Education policy cannot be business as usual after Covid
The writer is a philanthropist and the founding chairman of the Central Square Foundation of India
In low- and middle-income countries, more than half of children cannot read and understand a simple story after five years of schooling. It only got worse when the Covid pandemic caused schools to close. Not only did the children lose the in-person learning, but they also forgot what they had learned the previous year.
In India, for example, more than 90% of students in grades 2-6 lost at least one specific language skill in 2021, on average, compared to the start of the coronavirus outbreak. Similarly, more than four-fifths lost at least one specific mathematical ability. In developing countries, this “learning poverty” has increased by almost a third since the start of the pandemic. This risks massively reducing the potential earnings of these children for life.
To enable them to focus on learning recovery, we need to be aware of their social and emotional needs, especially the needs of children from disadvantaged backgrounds, as the pandemic continues to disrupt their lives.
Reading meaningfully and solving basic math problems by the end of Grade 3 (age 8) are foundational skills that every child should be proficient in. People assume that high school leaving exams can make or break a student’s life, but they won’t succeed unless they first learn the essential reading, writing and numeracy skills in the early years. . And there is a growing realization that, in education, “business as usual” will no longer suffice in a post-pandemic world.
Policy makers react. India’s National Education Policy 2020 places the highest priority on basic learning – and underscores the need for urgent action. It has set itself the goal of raising the level of achievement of schoolchildren by 2026-2027.
However, for core learning programs to have a meaningful impact, they must be evidence-based and implemented at scale. That’s why the Central Square Foundation works with federal and state governments to implement foundational literacy and numeracy programs.
Given the acute learning crisis, we need to learn from best practices around the world. All countries need to adopt a systems approach that engages everyone in education – from leaders to teachers to parents – to understand and prioritize the following five elements to improve outcomes.
Goal setting. We need to establish a common understanding of narrowly defined learning objectives for Grades 1-3. Uttar Pradesh, for example, has stated that every child in Grade 2 should be able to solve addition and subtraction problems. Defining what children should know and be able to do at each level will lead to structured learning. This facilitates monitoring, holds stakeholders accountable and quantifies progress. Indian Prime Minister Narendra Modi has thrown his weight behind goals such as oral reading fluency – the number of words a child can read per minute with fluency, accuracy and meaning.
Pedagogical approach and resources. To ensure consistent and high standards in every classroom, we need to create a strong set of teaching and learning resources and teacher support systems. These include materials for students, such as workbooks and step-by-step lesson plans for teachers, as well as ongoing coaching and support. Such a structured pedagogical approach can improve learning outcomes on a large scale, as demonstrated by programs like Tusome in Kenya and Room to Read in India.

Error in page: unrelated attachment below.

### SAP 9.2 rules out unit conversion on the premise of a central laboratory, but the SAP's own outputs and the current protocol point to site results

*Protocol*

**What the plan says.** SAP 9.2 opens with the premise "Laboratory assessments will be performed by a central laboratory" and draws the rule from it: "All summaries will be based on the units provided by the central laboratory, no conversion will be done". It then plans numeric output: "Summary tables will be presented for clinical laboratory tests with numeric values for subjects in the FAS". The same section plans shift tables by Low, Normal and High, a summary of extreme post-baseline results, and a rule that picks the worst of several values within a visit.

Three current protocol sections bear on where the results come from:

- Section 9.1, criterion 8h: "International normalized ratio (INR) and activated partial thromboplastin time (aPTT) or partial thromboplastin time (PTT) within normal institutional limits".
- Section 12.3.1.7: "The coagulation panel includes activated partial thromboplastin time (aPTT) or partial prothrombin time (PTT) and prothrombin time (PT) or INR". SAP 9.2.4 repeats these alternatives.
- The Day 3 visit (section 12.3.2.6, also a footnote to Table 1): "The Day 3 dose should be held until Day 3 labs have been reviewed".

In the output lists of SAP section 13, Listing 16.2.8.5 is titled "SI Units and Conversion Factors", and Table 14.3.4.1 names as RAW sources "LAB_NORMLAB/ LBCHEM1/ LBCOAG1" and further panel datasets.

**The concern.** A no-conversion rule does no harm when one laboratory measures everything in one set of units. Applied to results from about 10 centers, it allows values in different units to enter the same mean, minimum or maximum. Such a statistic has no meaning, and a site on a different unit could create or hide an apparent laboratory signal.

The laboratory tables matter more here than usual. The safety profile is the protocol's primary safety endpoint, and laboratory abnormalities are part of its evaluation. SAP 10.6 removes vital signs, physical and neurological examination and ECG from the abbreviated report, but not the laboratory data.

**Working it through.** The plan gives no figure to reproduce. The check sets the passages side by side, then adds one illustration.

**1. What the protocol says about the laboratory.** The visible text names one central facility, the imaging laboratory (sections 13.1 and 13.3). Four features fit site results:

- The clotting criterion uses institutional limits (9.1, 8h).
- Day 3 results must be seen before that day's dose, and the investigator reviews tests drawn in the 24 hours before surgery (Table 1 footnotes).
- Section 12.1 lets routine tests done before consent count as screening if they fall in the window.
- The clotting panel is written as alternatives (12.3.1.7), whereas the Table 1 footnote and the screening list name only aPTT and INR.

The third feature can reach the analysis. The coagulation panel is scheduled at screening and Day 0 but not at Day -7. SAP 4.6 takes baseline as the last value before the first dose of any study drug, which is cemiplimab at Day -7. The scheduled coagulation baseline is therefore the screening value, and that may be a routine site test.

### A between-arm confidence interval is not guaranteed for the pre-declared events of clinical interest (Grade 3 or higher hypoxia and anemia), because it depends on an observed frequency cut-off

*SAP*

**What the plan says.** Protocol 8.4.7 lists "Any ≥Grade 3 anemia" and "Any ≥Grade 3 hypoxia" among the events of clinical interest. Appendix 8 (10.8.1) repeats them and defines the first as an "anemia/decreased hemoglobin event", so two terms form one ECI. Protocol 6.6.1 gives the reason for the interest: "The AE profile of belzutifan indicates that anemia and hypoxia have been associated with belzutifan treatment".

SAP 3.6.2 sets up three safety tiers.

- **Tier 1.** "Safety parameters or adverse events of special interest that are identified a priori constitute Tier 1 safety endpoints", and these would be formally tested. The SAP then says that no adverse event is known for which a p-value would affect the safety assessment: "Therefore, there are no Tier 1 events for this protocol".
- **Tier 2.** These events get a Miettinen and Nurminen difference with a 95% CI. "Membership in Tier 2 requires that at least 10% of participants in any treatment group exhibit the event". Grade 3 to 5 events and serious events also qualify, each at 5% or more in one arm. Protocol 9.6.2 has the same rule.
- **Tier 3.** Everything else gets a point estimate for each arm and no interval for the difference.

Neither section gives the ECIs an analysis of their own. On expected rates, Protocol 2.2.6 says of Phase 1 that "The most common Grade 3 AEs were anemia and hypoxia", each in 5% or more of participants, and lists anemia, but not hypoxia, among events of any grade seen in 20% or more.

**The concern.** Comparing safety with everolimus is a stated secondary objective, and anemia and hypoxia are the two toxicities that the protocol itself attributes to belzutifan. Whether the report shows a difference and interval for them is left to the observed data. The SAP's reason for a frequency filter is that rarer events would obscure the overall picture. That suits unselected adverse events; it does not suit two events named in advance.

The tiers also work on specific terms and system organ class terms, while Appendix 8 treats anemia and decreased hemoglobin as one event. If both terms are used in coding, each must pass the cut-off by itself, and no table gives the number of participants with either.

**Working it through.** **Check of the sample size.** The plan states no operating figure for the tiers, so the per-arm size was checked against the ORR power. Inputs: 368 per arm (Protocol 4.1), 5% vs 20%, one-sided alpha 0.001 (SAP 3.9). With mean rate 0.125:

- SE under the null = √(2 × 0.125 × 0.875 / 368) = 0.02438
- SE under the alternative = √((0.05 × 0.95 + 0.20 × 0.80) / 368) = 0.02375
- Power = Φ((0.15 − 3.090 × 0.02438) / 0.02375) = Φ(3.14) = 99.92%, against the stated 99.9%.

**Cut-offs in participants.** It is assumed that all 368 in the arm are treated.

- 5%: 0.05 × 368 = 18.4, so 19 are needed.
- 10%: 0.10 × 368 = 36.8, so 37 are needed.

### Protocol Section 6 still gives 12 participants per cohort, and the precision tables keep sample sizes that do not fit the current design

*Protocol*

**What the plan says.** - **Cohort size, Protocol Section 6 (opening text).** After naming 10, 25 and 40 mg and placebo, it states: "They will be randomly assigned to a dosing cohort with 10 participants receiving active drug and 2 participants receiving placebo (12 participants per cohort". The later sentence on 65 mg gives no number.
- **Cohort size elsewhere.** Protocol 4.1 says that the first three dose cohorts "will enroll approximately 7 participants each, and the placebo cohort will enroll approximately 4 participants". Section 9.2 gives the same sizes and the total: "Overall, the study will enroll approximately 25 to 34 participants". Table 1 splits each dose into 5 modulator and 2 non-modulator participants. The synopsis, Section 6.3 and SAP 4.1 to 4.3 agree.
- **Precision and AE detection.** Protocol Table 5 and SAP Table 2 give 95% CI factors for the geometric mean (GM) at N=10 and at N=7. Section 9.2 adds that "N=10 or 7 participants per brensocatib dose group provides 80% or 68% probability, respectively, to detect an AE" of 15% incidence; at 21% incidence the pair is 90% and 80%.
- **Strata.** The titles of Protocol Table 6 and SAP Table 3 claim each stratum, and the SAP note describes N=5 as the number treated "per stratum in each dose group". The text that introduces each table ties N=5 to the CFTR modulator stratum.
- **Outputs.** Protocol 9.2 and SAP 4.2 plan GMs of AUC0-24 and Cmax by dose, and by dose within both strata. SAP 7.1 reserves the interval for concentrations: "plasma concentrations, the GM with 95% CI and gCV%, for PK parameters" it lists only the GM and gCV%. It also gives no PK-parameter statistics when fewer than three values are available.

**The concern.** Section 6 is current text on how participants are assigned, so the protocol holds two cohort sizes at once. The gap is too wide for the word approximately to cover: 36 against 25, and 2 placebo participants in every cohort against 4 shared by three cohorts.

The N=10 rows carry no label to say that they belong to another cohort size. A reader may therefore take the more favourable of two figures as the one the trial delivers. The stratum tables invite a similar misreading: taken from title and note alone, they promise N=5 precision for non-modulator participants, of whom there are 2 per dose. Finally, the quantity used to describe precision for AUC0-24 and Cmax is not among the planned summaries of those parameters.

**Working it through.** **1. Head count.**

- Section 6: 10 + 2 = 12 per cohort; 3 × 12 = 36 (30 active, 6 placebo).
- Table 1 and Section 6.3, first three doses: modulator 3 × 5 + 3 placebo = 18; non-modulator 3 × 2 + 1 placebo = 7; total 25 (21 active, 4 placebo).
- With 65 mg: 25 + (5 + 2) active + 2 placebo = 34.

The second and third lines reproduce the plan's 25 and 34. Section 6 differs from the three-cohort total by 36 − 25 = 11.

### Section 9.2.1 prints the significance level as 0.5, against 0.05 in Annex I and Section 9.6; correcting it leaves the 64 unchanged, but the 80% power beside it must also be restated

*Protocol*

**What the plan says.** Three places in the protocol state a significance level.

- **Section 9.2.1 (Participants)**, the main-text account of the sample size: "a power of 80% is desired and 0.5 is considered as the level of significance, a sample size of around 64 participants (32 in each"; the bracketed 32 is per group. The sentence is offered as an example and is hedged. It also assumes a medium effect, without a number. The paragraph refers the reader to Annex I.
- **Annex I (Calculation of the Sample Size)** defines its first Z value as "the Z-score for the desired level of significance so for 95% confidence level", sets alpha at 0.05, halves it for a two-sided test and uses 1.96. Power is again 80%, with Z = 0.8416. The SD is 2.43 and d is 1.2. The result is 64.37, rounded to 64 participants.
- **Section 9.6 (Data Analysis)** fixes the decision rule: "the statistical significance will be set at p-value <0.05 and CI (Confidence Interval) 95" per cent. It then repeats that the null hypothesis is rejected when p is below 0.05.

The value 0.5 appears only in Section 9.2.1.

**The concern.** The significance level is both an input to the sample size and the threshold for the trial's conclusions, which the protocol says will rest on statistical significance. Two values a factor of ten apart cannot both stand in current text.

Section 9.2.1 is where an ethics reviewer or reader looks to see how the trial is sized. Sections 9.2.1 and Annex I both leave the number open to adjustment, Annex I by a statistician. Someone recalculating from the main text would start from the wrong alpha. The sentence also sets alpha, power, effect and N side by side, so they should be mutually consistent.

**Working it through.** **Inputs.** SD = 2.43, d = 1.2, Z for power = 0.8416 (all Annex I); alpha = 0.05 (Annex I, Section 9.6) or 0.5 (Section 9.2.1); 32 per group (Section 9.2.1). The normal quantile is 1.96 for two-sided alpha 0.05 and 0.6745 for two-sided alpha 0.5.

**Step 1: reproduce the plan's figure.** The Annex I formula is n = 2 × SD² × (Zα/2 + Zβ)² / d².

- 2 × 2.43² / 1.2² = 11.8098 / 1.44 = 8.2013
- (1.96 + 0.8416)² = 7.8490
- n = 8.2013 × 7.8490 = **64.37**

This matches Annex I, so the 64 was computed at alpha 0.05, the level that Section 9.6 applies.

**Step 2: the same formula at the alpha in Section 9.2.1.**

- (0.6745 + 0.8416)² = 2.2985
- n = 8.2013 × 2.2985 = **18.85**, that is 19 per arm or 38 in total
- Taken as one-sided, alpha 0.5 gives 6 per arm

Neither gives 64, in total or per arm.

Learn at home with Edtech. With schools closed during the pandemic, governments, teachers and parents have turned to educational technology to continue learning. We must not lose this momentum. Edtech has the potential to improve outcomes by allowing children to learn at their own level and pace. We need to make better use of it at home to help children learn and practice what is taught in the classroom – an approach taken by Rocket Learning, an Indian non-profit organization.
Monitoring and evaluation. Constant monitoring against core literacy and numeracy goals is essential to assess progress and adopt course-correcting measures. Uttar Pradesh, for example, uses many technological tools to monitor classroom observations and teacher mentoring. It presents multiple metrics in a user-friendly, color-coded, single-page report that can be easily interpreted by administrators.
Student assessments. India conducts the largest large-scale, sample-based assessment in the world: the National Achievement Survey. Such systems provide a useful snapshot of how the education system is doing, indicating what is working and what needs improvement. Classroom assessments should be “low-stakes”: not pass or fail students, nor measure teacher performance, but rather help adjust teacher approaches for better results. We must continue to support and hold teachers accountable, as many factors are beyond their control in the classroom.
Any national effort must also extend to private schools. Almost half of Indian children study in private schools, most of which cater to children from low-income communities. But these schools do not have external exams until grades 10 and 12, making it difficult for parents to understand how their children are achieving learning outcomes. India’s national education policy calls for assessments for all children at the end of grades 3, 5 and 8 – much like Australia’s national assessment curriculum. These reviews help parents make informed school choices.
Today’s primary school children will join the workforce by 2035. If India and other developing countries prioritize better educational outcomes, we can reap the demographic dividend for decades to come.